Review: KontrolFreek’s FPS Freek and Speed Freek
- March 10th, 2011
- By MogKnight
Being a person who plays a bunch of FPS like Halo and Call of Duty and a few racing games here and there like Forza and Need for Speed, I usually don’t look into any of these special enhancements on controllers or anything like that. On the FPS side, I’m usually just fine and with racing games, I tend to switch over to a real steering wheel. However, after seeing these for 20 dollars for both sets on Amazon one day, I decided to give them a shot. What did I think of them?First off, lets start with the FPS Freek. The FPS Freeks are simply extensions to the analog stick that can be placed on top of an Xbox 360 or Playstation 3 controller. I’d assume they work on other consoles and third parties but they are really meant for Xbox 360 and PS3 official controllers. What this does is that it gives you an extra thumb leverage with the analog sticks, making it so that you have a much wider range of motion and also requires less force from your thumbs to move the stick around. This is supposed to help with aiming and allow you to control higher sensitivities.
So, does this product work? Yes, it does but that doesn’t require a lot of research to understand what it does. However, does it work in practicality? Well, that really depends on the player more so than anything else. If you always felt like you can never get the right amount of sensitivity in your aiming, this would help that a lot given the extension. If you are a fragging king already and murder everyone in Halo or Call of Duty just fine, you probably won’t need this product. In fact, if you are dying a lot in FPS games on console and you just can’t seem to get it together at all, this probably will not help you. You won’t get “mouse-like” precision aiming and if you’re dying that much, I think aiming is the least of your problems. I think if I can sum up the use of the FPS Freek, it would be that it will make a good player better but it won’t make a bad player into a good one. I can recommend this as I think you can only get better with this item. It does take a bit of getting used to though so don’t expect to be seeing any huge improvements right out of the box.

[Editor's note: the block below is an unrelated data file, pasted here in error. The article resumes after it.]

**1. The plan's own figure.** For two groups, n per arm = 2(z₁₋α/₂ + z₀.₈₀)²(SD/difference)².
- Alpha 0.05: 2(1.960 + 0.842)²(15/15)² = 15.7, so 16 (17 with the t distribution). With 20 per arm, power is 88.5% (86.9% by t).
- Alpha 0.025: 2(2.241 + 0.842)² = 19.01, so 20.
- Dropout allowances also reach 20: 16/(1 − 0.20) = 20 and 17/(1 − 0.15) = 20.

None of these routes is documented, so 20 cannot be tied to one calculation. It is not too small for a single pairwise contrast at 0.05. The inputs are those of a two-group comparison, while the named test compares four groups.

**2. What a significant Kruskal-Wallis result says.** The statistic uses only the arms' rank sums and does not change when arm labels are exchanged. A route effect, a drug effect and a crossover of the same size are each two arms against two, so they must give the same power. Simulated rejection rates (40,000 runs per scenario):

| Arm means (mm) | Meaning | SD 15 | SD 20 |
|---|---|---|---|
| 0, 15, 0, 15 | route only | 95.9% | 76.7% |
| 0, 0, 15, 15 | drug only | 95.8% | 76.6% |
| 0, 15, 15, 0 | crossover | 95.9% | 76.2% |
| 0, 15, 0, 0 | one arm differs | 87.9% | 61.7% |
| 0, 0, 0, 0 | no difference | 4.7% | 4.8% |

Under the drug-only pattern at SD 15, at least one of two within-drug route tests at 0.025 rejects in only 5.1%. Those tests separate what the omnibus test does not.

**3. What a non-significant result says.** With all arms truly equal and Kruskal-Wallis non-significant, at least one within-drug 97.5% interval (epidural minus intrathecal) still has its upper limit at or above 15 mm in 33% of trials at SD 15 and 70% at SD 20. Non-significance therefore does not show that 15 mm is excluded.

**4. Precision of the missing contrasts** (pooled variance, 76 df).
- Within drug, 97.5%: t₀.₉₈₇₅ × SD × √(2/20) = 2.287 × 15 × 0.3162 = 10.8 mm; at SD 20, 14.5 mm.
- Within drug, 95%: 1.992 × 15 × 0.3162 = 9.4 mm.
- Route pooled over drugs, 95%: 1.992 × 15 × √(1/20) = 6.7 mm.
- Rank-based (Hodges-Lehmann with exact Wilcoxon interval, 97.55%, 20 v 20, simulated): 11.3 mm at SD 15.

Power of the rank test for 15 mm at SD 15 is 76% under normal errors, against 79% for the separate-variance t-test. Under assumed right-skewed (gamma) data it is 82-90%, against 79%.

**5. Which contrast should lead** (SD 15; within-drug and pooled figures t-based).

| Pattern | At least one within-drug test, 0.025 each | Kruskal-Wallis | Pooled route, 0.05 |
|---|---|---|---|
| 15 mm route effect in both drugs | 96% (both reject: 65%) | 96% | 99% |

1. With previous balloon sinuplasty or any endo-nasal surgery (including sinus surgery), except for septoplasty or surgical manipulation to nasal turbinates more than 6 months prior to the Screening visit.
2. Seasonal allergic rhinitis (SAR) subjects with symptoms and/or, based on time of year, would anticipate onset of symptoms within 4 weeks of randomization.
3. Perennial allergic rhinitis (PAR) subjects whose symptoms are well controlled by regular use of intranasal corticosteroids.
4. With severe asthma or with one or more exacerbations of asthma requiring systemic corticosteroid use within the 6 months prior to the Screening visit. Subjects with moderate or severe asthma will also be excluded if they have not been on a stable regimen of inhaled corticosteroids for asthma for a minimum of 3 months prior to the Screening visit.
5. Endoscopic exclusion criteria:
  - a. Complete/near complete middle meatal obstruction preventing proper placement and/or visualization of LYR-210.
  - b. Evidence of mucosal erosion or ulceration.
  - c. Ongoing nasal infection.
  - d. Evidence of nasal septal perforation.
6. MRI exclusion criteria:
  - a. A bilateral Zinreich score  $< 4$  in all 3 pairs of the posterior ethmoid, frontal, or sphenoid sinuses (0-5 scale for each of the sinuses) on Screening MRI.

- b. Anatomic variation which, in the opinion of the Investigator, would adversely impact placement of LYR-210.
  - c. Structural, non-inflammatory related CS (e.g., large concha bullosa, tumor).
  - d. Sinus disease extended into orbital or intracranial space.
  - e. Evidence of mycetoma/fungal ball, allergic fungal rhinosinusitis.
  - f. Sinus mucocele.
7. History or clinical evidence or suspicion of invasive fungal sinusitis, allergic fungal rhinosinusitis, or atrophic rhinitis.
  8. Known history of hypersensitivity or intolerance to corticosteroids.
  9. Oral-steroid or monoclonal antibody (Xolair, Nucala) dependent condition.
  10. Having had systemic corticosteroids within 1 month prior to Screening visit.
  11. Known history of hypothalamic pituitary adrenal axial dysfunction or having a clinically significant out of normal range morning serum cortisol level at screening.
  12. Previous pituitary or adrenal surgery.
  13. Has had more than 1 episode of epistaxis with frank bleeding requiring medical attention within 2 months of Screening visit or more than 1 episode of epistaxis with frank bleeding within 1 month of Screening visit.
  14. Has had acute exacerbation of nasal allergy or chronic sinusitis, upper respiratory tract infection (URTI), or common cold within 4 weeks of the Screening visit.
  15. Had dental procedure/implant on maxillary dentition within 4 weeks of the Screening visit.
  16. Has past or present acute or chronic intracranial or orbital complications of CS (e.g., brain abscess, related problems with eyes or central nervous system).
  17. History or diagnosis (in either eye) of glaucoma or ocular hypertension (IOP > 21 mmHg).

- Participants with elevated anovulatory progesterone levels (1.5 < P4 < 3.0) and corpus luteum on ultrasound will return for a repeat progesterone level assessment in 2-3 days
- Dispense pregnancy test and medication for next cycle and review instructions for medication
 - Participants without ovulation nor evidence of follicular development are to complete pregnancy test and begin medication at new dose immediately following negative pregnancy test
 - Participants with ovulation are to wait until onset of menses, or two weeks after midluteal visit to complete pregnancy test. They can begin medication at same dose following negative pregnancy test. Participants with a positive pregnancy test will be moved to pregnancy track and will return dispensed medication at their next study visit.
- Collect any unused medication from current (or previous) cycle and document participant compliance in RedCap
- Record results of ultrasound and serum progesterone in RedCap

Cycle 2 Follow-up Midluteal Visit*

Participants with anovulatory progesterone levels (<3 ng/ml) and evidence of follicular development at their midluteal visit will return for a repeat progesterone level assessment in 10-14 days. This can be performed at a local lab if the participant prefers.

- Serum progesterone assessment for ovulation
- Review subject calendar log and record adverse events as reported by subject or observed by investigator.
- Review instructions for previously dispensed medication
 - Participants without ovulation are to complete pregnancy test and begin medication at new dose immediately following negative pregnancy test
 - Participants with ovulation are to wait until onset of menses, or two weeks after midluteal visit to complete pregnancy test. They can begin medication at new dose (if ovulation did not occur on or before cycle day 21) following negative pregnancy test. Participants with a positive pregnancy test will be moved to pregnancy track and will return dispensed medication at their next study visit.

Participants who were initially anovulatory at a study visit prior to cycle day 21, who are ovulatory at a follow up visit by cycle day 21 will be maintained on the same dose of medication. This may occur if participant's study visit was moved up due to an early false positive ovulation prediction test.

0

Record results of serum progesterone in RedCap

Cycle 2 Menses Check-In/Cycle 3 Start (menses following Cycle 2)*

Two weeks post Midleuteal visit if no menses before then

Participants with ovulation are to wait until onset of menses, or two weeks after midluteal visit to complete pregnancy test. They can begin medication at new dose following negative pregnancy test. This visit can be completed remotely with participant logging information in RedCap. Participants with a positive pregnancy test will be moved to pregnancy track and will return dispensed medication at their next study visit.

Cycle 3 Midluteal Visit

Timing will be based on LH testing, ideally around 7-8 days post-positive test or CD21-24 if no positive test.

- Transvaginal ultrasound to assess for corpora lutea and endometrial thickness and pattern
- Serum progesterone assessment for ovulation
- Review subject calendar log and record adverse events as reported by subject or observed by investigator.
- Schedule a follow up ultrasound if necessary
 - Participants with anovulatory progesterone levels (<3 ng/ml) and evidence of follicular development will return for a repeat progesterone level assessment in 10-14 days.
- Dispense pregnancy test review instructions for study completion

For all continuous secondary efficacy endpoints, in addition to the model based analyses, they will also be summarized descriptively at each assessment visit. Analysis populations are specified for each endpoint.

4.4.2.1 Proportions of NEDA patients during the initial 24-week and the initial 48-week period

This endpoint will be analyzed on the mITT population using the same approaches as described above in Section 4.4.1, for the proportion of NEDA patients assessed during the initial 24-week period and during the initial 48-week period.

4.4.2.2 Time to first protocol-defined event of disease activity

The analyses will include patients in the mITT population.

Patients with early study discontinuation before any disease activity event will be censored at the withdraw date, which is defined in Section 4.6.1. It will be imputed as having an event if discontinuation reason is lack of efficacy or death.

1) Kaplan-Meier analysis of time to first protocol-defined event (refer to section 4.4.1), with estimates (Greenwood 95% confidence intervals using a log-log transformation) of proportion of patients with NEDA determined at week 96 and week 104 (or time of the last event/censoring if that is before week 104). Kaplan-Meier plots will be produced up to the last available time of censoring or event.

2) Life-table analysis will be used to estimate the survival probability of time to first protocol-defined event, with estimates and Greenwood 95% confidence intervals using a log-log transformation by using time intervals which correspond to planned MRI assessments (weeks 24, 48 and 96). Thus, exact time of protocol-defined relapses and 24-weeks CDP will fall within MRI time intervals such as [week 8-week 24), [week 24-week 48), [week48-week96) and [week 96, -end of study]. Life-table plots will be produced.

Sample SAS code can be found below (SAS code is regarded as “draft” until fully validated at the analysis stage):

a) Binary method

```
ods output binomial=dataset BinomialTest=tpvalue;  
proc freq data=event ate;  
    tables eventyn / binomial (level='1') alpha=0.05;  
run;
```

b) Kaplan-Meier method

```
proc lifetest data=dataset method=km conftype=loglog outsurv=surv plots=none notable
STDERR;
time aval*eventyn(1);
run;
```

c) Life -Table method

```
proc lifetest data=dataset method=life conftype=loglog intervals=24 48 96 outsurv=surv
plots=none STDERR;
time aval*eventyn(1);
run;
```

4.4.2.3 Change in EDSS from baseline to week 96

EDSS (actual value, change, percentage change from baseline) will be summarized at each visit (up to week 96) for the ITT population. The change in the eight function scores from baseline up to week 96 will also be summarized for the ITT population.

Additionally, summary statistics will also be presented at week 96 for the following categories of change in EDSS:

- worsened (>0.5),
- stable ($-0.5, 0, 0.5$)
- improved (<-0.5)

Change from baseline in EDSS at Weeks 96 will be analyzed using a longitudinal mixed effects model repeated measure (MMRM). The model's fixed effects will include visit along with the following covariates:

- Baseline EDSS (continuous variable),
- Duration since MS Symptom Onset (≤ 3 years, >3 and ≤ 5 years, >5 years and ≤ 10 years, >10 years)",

The FPS Freeks also come in different flavors that include emblems from Halo and Call of Duty. I should also note that they are convex (curves out) instead of concave (curves in). The ones that I’m reviewing are concave. This also means that if you like the concave analog sticks on the Xbox 360 but you’re on the Playstation 3 and hate the convex analog sticks, this would fix that problem. The materials used are very identical to the grippy 360 stick heads. You also can use this for practically any game that needs aiming. Third Person Shooters, for example, are not exempt from these things.
The next item is the Speed Freek. Again, like the FPS Freek, these latch on top of the analog sticks to provide you with more control over your steering. What I don’t really understand is why they gave you two of these, though I guess you only really need one of the FPS Freeks for the right analog stick and not so much the left one. Anyways, the idea behind these is that you would have your thumb steer by applying pressure to the tabs of the Speed Freek instead of purely on the analog stick itself. This is actually a pretty damn good godsend for someone like me as I would previously never use a controller for a racing game. The amount of preciseness I would get out of an analog stick normally would just not be enough for me in a racing game and this is especially true when I want to hold down the analog stick at a specific angle just to make a turn. Unlike the FPS Freeks, I think these are definitely game changers and for those without a steering wheel, I’d say these are great.
My only issue with them though is that I don’t think these are comfortable on a PS3 controller. I tried playing some PS2 racing games on my PS2 controller and while the control is still there, I had to grip my controller in such a way that it was just uncomfortable to hold for a long duration of time. Would definitely suck if you were going for those long endurance races in Gran Turismo.
All in all, both of these will enhance your video game playing experience. The FPS Freek and Speed Freek both do their jobs in helping making these specific genres much more accessible to players. It’s much like buying a joystick (albeit a much cheaper one) for fighting games. The FPS Freek is not something I’d say that would make you a god in Halo or Call of Duty. The Speed Freak, however, does enhance the driving experience by a lot and I can highly recommend that for any racing fan. I also found it to be very hard to find an Xbox 360 official steering wheel nowadays and those were very good in quality. I guess this would be the next place to go for precise racing controls.
For roughly 10 dollars for a set, these are a cheap investment if you want try them out. If you end up not liking them or you want to switch up games that don’t use them, they do pry off of the stick with a little force. They won’t damage the analog sticks unless you try to rip it off. They also don’t have any residue or anything like that since there are no adhesives in place, it is all purely clips that latch on. Overall, I think they’re a good purchase. With the multitude of games that you can use these on, if you end up liking them, they will see a lot of use.
Both the FPS and Speed Freak can be purchased off of Amazon.com for $10.99 each or you can buy both packs for $19.99. You can also check out more of KontrolFreek’s products on their website at www.kontrolfreak.com.